None of this appears in Kelly and Bramston’s book. None of it. Kerr’s membership of the AACF alone is mentioned — but not that it was a CIA front, and that Kerr ran for the leadership of it (and thus knew its CIA connections years before they were made public in the late 1960s). Indeed, Kelly has even censored himself — in his 1976 book The Unmaking of Gough he noted Kerr’s involvement in the bizarre British Borneo venture (the purpose of transferring British Borneo to Australian control was to build a forward defence empire for Australia; in 1972, Whitlam would disconcert Tange and others by withdrawing 800 Australian troops from Singapore — thus discovering yet another spy agency that had been concealed from politicians, the Defence Signals Directorate, which had a listening post there).
Omitting Kerr’s background is absurd, and its effect is obvious — it doesn’t allow the reader of the book to put together the two halves of the story: Kerr’s anti-communism, his acceptance of the idea of a permanent clandestine security establishment and his willingness to work with US front groups, combined with the actual security crisis that raged through late October and November 1975. Any reasonable reader would see the strong likelihood that Kerr sacked a PM and dissolved Parliament to ensure a certain foreign policy result, in whole or in part. That cannot be allowed, because that represents the event as a political coup determined by Cold War politics — and without the skullduggerous ideas of Kerr getting a phone call from Langley on November 10 with full instructions or any such nonsense straw men.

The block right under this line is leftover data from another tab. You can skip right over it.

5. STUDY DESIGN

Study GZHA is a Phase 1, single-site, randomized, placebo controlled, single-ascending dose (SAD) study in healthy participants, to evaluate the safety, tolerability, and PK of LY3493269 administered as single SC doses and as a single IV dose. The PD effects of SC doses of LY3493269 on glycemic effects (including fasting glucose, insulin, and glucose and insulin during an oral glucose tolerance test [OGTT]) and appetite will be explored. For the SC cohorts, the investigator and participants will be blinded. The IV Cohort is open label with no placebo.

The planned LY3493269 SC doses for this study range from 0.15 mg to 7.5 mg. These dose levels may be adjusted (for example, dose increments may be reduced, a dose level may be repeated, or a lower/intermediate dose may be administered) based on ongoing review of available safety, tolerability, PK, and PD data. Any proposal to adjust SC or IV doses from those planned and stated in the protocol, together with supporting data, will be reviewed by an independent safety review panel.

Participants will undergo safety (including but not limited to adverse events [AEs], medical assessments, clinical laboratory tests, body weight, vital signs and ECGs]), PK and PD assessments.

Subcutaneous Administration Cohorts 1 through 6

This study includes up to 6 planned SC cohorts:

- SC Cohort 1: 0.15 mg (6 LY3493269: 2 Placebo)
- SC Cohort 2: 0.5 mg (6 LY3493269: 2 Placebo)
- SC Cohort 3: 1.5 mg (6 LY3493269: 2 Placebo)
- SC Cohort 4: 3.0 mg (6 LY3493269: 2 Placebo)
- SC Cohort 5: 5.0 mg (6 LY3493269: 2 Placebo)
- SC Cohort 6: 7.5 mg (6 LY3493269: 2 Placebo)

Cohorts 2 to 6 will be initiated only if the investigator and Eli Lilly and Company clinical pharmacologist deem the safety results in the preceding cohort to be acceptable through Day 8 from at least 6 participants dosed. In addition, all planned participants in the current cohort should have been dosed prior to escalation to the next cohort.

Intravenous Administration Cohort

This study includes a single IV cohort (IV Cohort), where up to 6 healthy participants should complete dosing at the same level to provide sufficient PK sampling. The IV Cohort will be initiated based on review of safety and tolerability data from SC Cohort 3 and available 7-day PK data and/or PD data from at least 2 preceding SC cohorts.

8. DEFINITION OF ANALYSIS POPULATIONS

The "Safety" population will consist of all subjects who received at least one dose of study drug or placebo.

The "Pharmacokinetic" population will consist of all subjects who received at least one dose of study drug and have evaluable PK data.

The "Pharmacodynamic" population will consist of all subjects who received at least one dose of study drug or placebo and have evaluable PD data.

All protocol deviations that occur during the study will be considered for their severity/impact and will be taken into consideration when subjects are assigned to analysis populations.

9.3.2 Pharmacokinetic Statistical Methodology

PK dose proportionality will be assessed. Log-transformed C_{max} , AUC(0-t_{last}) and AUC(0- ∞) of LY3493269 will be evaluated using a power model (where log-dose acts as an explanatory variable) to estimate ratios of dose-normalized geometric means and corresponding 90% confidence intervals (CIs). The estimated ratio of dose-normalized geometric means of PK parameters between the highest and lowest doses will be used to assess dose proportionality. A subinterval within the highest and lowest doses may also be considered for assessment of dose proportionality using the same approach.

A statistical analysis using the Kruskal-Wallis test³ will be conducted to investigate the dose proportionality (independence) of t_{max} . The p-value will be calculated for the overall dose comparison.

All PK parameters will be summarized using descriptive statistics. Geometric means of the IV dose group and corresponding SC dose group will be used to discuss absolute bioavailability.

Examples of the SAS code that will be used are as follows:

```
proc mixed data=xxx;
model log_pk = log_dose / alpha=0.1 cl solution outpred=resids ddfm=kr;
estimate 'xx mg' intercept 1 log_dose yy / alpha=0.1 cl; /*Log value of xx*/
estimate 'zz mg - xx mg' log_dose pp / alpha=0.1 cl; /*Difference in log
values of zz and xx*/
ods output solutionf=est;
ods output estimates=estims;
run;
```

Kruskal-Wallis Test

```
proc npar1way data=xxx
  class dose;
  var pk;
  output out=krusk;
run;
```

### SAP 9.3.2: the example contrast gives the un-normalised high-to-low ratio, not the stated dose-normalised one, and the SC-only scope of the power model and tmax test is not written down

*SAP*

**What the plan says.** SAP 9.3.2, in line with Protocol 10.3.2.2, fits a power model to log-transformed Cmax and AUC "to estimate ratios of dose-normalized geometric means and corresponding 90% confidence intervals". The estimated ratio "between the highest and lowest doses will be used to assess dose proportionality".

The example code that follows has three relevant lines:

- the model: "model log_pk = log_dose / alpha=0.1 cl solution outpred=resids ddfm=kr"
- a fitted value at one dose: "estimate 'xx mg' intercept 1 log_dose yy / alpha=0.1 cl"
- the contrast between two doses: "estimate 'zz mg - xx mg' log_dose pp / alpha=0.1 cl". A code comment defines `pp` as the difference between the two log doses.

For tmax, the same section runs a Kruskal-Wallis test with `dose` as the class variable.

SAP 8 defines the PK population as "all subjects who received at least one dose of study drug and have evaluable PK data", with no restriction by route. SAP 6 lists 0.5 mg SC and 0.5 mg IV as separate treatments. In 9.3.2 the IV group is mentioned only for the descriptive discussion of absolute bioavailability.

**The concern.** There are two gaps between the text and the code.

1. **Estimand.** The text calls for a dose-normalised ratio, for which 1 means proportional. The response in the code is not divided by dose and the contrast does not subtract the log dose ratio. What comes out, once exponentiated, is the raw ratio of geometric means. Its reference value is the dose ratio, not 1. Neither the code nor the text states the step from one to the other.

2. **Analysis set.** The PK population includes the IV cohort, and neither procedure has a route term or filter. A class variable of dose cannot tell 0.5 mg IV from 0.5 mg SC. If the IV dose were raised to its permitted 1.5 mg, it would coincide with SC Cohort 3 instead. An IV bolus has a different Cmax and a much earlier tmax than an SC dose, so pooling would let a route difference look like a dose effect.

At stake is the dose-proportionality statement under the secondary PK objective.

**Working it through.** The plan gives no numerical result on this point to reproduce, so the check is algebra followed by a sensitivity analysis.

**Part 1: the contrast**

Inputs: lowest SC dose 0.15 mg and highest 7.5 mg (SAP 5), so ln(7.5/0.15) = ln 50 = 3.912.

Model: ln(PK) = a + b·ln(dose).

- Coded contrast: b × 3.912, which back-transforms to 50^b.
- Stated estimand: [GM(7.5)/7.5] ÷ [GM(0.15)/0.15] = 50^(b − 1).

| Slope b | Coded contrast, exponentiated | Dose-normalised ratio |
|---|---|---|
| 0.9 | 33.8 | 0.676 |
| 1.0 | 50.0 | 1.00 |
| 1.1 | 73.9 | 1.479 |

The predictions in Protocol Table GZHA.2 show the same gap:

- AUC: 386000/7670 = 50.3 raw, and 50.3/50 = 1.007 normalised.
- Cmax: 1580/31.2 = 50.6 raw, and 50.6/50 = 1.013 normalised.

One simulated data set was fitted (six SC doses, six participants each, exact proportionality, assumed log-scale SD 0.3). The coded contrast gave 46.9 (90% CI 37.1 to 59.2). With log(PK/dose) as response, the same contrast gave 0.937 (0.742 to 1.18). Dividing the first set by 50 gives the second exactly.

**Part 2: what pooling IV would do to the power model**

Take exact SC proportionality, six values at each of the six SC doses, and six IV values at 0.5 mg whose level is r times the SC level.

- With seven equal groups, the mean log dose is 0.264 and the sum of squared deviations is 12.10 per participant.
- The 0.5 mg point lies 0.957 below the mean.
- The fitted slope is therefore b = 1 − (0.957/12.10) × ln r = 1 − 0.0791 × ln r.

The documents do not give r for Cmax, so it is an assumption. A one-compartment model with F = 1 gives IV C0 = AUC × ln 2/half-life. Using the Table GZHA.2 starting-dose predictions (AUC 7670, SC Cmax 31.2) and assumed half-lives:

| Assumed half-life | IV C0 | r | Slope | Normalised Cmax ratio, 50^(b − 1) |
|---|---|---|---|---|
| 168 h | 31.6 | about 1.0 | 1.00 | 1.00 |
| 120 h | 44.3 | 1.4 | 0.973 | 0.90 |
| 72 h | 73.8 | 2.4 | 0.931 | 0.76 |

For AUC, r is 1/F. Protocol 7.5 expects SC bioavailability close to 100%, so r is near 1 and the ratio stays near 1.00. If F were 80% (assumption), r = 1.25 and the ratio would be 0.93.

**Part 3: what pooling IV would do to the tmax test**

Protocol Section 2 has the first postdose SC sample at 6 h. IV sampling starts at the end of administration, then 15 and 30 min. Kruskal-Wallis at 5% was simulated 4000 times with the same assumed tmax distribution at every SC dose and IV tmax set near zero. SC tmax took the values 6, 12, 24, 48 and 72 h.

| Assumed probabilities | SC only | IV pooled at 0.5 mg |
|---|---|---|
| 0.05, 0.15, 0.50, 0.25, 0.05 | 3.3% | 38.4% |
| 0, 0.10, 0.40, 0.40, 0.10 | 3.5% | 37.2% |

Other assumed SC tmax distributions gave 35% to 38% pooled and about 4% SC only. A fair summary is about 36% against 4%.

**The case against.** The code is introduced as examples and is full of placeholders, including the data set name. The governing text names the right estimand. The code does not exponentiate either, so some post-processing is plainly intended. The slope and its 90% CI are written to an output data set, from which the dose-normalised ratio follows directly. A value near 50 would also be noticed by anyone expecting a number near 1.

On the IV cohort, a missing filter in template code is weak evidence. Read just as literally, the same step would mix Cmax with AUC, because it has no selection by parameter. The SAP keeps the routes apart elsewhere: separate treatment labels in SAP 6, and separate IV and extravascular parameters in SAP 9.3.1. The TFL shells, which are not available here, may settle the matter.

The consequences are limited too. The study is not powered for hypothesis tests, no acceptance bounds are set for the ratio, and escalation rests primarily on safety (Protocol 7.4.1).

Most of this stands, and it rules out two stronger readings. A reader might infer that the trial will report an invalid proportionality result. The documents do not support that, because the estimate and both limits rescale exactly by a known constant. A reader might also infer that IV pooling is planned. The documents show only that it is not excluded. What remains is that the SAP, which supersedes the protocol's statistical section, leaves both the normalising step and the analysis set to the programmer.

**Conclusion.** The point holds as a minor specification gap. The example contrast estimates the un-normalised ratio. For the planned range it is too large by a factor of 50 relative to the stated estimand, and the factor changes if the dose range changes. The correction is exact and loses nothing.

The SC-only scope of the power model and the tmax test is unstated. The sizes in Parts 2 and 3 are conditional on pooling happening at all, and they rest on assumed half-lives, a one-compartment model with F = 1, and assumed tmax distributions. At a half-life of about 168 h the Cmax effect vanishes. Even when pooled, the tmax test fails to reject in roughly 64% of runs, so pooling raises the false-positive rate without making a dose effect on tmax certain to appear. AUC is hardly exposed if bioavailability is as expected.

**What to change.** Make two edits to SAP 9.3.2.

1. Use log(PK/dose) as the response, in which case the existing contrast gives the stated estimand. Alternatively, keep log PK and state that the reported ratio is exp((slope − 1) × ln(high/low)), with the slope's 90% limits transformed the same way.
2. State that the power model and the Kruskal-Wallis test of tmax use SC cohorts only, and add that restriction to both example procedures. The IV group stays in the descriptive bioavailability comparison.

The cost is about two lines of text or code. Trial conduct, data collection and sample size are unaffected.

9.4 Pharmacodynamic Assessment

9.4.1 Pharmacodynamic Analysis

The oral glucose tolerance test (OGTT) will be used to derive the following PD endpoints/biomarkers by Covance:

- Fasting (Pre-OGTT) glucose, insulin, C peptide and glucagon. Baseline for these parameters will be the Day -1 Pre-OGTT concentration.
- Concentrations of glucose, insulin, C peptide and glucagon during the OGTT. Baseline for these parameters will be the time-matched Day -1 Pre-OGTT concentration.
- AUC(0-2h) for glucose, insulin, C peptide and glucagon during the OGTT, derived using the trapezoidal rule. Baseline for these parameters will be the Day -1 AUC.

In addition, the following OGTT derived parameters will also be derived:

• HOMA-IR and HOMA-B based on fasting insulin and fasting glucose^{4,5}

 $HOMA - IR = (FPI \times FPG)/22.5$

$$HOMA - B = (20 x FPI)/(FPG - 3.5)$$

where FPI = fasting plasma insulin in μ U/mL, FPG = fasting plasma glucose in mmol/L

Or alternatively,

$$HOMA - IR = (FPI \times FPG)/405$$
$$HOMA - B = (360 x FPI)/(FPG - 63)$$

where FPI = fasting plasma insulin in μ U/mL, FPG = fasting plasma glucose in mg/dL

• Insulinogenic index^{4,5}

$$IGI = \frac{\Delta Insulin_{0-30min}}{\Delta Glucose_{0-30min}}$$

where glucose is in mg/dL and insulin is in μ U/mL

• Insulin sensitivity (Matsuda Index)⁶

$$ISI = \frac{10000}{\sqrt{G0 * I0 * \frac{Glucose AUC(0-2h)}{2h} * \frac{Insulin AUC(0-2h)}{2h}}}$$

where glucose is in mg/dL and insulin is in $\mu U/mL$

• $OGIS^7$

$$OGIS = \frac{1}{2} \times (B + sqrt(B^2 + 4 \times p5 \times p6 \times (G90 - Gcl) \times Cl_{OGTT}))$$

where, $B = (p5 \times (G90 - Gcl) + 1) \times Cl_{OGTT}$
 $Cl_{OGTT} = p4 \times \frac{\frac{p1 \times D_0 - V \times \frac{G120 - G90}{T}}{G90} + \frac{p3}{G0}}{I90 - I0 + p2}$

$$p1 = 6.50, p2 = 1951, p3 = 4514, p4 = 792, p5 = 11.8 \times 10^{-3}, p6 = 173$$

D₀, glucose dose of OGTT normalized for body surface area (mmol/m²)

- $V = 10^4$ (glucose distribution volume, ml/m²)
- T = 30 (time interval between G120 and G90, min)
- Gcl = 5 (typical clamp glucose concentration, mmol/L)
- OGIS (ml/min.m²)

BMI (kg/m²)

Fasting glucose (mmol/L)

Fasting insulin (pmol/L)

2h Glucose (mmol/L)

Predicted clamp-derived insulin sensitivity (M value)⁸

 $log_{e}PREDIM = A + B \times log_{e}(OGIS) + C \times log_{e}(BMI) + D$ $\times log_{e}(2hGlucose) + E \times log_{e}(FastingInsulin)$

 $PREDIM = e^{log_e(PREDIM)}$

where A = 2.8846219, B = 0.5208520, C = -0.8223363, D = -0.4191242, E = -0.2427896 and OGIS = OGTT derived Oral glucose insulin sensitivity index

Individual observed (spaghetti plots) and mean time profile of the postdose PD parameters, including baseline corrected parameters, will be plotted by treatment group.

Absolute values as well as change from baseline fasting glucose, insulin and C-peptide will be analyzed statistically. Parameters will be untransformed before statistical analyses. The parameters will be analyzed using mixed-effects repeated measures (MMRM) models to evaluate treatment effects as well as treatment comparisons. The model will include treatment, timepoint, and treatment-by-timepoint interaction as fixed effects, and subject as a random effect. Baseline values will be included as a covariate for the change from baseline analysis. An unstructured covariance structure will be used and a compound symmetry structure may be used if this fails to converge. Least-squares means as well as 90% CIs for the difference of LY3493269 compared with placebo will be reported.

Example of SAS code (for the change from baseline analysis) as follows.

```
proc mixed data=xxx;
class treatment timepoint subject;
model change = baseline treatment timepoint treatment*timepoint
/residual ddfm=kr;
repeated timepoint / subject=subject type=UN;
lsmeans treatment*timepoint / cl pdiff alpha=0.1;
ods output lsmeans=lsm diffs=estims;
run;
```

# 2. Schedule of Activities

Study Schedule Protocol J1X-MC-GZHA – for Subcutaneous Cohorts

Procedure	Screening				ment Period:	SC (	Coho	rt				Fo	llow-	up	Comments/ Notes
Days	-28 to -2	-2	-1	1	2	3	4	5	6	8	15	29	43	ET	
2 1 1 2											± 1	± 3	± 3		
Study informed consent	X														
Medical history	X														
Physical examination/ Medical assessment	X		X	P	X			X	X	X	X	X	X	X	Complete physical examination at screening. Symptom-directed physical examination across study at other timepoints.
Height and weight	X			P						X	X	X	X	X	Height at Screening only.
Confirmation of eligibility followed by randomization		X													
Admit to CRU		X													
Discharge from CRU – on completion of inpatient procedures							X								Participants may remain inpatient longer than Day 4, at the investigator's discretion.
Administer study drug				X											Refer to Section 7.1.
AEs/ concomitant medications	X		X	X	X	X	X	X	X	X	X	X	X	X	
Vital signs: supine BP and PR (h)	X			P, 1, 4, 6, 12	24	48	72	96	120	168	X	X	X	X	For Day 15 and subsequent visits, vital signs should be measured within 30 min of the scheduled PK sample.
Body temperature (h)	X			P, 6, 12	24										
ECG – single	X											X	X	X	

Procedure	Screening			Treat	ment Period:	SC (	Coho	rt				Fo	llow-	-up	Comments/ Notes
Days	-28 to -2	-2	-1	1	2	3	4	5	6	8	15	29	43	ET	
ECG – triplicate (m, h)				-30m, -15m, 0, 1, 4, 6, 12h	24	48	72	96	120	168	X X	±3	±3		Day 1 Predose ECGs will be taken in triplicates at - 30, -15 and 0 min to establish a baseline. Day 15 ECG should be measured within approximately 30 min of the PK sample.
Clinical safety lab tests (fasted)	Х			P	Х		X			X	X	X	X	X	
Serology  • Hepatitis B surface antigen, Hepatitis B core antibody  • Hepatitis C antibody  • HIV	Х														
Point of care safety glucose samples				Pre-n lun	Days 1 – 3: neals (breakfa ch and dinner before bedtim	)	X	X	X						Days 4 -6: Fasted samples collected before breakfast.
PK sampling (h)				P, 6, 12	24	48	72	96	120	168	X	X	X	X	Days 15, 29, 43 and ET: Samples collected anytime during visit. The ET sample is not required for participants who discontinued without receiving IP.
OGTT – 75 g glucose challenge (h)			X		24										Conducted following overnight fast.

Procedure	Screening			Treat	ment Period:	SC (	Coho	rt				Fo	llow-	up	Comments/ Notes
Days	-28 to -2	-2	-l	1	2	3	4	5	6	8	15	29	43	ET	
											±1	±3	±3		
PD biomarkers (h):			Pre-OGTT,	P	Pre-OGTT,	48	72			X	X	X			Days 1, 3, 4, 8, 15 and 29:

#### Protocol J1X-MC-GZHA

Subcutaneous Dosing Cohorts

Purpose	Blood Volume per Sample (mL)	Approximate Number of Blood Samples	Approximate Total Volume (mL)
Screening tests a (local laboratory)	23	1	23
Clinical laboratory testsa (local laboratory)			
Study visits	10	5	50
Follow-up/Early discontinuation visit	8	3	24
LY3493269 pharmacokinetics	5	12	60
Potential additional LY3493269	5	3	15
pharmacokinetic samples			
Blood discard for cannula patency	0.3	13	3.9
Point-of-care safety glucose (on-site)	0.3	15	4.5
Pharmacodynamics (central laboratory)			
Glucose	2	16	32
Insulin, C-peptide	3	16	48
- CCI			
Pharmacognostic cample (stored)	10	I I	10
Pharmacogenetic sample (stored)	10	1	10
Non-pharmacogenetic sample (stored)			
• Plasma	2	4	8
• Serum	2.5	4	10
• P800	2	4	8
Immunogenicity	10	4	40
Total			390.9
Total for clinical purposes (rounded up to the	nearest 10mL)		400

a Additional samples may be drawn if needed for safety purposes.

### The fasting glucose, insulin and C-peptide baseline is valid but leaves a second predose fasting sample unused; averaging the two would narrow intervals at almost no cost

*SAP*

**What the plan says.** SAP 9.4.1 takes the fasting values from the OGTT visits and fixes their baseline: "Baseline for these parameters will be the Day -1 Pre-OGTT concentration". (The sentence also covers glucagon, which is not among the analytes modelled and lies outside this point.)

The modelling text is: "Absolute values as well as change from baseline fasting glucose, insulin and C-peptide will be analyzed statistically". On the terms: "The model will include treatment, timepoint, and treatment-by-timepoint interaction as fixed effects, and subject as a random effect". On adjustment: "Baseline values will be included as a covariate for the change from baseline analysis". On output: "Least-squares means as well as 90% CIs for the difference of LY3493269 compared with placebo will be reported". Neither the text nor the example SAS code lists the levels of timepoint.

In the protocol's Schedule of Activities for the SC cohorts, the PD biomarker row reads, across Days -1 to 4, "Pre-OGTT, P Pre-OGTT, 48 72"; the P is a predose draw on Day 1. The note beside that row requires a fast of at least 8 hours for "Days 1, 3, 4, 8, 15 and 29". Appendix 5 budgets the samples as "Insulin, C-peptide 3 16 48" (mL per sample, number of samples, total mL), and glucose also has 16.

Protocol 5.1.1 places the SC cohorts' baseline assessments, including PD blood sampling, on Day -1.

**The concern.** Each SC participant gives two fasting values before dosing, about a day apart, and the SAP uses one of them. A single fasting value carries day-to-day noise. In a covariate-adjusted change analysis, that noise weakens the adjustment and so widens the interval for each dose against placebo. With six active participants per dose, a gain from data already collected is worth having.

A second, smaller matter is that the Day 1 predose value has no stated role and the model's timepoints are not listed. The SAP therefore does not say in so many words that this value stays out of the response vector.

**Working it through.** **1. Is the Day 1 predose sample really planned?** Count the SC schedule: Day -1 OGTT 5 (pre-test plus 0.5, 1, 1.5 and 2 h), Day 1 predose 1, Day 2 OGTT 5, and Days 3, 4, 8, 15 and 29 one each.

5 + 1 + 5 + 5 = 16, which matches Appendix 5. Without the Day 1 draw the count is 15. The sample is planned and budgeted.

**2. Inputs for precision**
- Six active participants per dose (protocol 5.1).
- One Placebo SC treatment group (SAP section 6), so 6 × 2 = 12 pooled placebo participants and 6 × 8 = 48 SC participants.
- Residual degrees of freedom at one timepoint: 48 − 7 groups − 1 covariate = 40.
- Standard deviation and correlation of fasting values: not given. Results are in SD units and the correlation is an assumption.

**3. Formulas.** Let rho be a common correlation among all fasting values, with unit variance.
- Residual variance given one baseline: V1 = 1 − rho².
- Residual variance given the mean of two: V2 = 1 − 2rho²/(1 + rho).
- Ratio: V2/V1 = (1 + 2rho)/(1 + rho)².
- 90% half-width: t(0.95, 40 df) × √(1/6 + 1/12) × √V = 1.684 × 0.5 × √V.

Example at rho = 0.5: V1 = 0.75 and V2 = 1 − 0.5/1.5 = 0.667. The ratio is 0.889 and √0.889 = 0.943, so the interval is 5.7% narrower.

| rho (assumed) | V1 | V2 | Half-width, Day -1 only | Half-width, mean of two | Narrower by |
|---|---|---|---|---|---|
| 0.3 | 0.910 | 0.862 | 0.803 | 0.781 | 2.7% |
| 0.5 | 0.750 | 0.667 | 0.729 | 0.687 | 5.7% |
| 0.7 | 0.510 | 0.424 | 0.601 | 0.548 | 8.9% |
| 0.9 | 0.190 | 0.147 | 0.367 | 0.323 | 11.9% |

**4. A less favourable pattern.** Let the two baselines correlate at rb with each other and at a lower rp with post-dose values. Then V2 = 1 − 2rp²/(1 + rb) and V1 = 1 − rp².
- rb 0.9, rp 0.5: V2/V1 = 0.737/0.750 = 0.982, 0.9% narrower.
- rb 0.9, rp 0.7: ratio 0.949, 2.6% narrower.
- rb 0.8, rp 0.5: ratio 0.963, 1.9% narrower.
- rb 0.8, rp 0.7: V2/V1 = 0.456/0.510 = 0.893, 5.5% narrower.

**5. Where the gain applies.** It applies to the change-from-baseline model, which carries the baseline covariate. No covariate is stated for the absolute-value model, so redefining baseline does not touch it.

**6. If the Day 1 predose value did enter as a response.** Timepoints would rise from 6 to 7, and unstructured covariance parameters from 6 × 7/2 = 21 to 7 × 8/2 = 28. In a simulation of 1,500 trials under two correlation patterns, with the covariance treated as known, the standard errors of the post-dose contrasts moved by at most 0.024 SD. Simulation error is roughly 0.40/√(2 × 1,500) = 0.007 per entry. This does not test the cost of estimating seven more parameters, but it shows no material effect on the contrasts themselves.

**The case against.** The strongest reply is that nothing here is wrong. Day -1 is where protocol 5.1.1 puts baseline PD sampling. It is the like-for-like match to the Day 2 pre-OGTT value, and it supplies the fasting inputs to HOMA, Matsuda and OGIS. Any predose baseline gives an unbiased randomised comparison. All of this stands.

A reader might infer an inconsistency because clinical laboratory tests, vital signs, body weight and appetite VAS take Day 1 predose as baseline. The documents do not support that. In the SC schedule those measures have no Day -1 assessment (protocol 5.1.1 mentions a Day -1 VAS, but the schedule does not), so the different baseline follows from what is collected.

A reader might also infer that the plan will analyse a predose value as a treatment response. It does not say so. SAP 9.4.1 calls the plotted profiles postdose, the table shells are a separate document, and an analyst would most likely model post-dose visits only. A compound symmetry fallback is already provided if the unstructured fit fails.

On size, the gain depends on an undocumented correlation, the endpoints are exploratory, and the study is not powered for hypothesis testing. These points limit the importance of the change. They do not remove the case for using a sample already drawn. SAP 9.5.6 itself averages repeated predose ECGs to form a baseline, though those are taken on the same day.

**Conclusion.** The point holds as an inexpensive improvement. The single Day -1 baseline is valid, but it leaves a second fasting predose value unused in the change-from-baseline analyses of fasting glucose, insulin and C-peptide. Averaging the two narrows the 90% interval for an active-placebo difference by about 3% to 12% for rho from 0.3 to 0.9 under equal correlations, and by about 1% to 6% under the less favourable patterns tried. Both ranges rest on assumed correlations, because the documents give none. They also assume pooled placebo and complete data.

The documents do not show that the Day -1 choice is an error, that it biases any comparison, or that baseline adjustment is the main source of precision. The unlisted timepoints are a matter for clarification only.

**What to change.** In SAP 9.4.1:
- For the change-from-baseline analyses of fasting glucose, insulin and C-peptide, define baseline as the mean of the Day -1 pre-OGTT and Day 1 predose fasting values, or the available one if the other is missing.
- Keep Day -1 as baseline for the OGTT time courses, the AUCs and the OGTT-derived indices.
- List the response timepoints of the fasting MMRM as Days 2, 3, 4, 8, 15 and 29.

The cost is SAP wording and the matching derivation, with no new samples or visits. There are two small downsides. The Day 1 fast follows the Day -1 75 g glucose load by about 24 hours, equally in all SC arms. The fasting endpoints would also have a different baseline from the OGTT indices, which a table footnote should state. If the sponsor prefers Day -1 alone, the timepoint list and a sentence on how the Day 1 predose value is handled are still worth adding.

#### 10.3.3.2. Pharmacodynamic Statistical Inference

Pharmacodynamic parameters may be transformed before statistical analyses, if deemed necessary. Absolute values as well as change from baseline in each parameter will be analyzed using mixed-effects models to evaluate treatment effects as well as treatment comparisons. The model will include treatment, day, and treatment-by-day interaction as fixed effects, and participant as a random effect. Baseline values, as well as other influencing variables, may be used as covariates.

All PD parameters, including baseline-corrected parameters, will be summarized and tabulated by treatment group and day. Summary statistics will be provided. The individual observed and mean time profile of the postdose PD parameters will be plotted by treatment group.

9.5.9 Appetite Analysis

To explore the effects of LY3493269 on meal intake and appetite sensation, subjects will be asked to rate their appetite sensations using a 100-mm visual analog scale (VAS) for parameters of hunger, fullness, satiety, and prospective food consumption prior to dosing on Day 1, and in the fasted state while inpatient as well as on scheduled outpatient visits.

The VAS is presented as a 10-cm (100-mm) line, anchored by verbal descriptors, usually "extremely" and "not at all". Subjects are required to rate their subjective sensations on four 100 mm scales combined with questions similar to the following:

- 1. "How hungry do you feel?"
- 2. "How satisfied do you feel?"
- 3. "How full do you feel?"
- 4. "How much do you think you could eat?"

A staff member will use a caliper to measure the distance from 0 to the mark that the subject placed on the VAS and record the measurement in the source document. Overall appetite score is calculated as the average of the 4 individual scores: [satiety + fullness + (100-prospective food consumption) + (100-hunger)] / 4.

In pursuit of this Kelly and Bramston’s chapter on the events is filled with errors. Let’s go through a few such:
Claim: “In his memoirs, Kerr repudiated one of the pivotal claims of the conspiracy theorists — that he had been associated with the intelligence community. He said of the World War Two organisation the Directorate that ‘it never did intelligence work, nor did I’.” (p.258)